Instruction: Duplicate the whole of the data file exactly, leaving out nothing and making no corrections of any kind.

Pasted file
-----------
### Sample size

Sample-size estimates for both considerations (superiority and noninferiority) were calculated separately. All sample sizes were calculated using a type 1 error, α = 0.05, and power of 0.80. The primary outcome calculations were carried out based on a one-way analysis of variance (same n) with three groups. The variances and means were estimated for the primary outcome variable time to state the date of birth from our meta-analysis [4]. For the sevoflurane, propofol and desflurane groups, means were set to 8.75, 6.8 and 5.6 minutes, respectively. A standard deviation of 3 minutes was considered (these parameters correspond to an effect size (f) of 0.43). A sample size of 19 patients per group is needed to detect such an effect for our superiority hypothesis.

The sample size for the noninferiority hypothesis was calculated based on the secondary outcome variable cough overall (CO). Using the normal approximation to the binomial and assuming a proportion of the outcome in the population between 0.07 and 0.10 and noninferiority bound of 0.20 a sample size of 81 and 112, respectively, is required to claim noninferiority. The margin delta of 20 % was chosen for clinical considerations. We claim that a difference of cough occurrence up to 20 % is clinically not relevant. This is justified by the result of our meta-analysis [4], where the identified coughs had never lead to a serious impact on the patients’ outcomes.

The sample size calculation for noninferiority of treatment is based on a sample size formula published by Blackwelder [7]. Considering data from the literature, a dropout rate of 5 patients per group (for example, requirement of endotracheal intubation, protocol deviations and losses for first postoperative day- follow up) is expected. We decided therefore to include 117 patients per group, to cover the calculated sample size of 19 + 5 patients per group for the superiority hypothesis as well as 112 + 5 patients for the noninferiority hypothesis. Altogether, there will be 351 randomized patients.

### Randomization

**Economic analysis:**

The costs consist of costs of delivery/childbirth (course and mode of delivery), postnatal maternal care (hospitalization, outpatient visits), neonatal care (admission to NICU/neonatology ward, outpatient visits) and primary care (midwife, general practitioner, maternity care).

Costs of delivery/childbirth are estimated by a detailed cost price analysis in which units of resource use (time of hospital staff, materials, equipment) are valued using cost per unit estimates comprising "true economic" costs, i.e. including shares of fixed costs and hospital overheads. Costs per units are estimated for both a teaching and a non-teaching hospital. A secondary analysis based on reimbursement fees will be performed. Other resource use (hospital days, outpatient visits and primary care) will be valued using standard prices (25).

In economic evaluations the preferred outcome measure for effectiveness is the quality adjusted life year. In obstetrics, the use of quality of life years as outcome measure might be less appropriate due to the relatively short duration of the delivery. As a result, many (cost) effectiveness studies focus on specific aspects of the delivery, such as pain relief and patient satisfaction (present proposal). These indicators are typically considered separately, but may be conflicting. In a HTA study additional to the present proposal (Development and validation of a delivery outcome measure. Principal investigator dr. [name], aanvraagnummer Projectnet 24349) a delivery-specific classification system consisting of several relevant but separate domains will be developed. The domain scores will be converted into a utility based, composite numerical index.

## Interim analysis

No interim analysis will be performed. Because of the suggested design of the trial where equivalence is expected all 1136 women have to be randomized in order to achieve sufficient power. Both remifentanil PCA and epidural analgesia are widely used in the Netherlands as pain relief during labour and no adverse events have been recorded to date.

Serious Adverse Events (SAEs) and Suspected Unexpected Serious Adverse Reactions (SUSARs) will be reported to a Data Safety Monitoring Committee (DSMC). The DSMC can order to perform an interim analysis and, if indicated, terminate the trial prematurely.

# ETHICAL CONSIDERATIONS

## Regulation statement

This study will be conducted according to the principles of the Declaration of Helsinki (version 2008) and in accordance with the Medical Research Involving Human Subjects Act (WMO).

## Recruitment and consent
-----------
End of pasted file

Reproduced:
### Sample size

Sample-size estimates for both considerations (superiority and noninferiority) were calculated separately. All sample sizes were calculated using a type 1 error, α = 0.05, and power of 0.80. The primary outcome calculations were carried out based on a one-way analysis of variance (same n) with three groups. The variances and means were estimated for the primary outcome variable time to state the date of birth from our meta-analysis [4]. For the sevoflurane, propofol and desflurane groups, means were set to 8.75, 6.8 and 5.6 minutes, respectively. A standard deviation of 3 minutes was considered (these parameters correspond to an effect size (f) of 0.43). A sample size of 19 patients per group is needed to detect such an effect for our superiority hypothesis.

The sample size for the noninferiority hypothesis was calculated based on the secondary outcome variable cough overall (CO). Using the normal approximation to the binomial and assuming a proportion of the outcome in the population between 0.07 and 0.10 and noninferiority bound of 0.20 a sample size of 81 and 112, respectively, is required to claim noninferiority. The margin delta of 20 % was chosen for clinical considerations. We claim that a difference of cough occurrence up to 20 % is clinically not relevant. This is justified by the result of our meta-analysis [4], where the identified coughs had never lead to a serious impact on the patients’ outcomes.

The sample size calculation for noninferiority of treatment is based on a sample size formula published by Blackwelder [7]. Considering data from the literature, a dropout rate of 5 patients per group (for example, requirement of endotracheal intubation, protocol deviations and losses for first postoperative day- follow up) is expected. We decided therefore to include 117 patients per group, to cover the calculated sample size of 19 + 5 patients per group for the superiority hypothesis as well as 112 + 5 patients for the noninferiority hypothesis. Altogether, there will be 351 randomized patients.

### Randomization

**Economic analysis:**

The costs consist of costs of delivery/childbirth (course and mode of delivery), postnatal maternal care (hospitalization, outpatient visits), neonatal care (admission to NICU/neonatology ward, outpatient visits) and primary care (midwife, general practitioner, maternity care).

Costs of delivery/childbirth are estimated by a detailed cost price analysis in which units of resource use (time of hospital staff, materials, equipment) are valued using cost per unit estimates comprising "true economic" costs, i.e. including shares of fixed costs and hospital overheads. Costs per units are estimated for both a teaching and a non-teaching hospital. A secondary analysis based on reimbursement fees will be performed. Other resource use (hospital days, outpatient visits and primary care) will be valued using standard prices (25).

In economic evaluations the preferred outcome measure for effectiveness is the quality adjusted life year. In obstetrics, the use of quality of life years as outcome measure might be less appropriate due to the relatively short duration of the delivery. As a result, many (cost) effectiveness studies focus on specific aspects of the delivery, such as pain relief and patient satisfaction (present proposal). These indicators are typically considered separately, but may be conflicting. In a HTA study additional to the present proposal (Development and validation of a delivery outcome measure. Principal investigator dr. [name], aanvraagnummer Projectnet 24349) a delivery-specific classification system consisting of several relevant but separate domains will be developed. The domain scores will be converted into a utility based, composite numerical index.

## Interim analysis

No interim analysis will be performed. Because of the suggested design of the trial where equivalence is expected all 1136 women have to be randomized in order to achieve sufficient power. Both remifentanil PCA and epidural analgesia are widely used in the Netherlands as pain relief during labour and no adverse events have been recorded to date.

Serious Adverse Events (SAEs) and Suspected Unexpected Serious Adverse Reactions (SUSARs) will be reported to a Data Safety Monitoring Committee (DSMC). The DSMC can order to perform an interim analysis and, if indicated, terminate the trial prematurely.

# ETHICAL CONSIDERATIONS

## Regulation statement

This study will be conducted according to the principles of the Declaration of Helsinki (version 2008) and in accordance with the Medical Research Involving Human Subjects Act (WMO).

## Recruitment and consent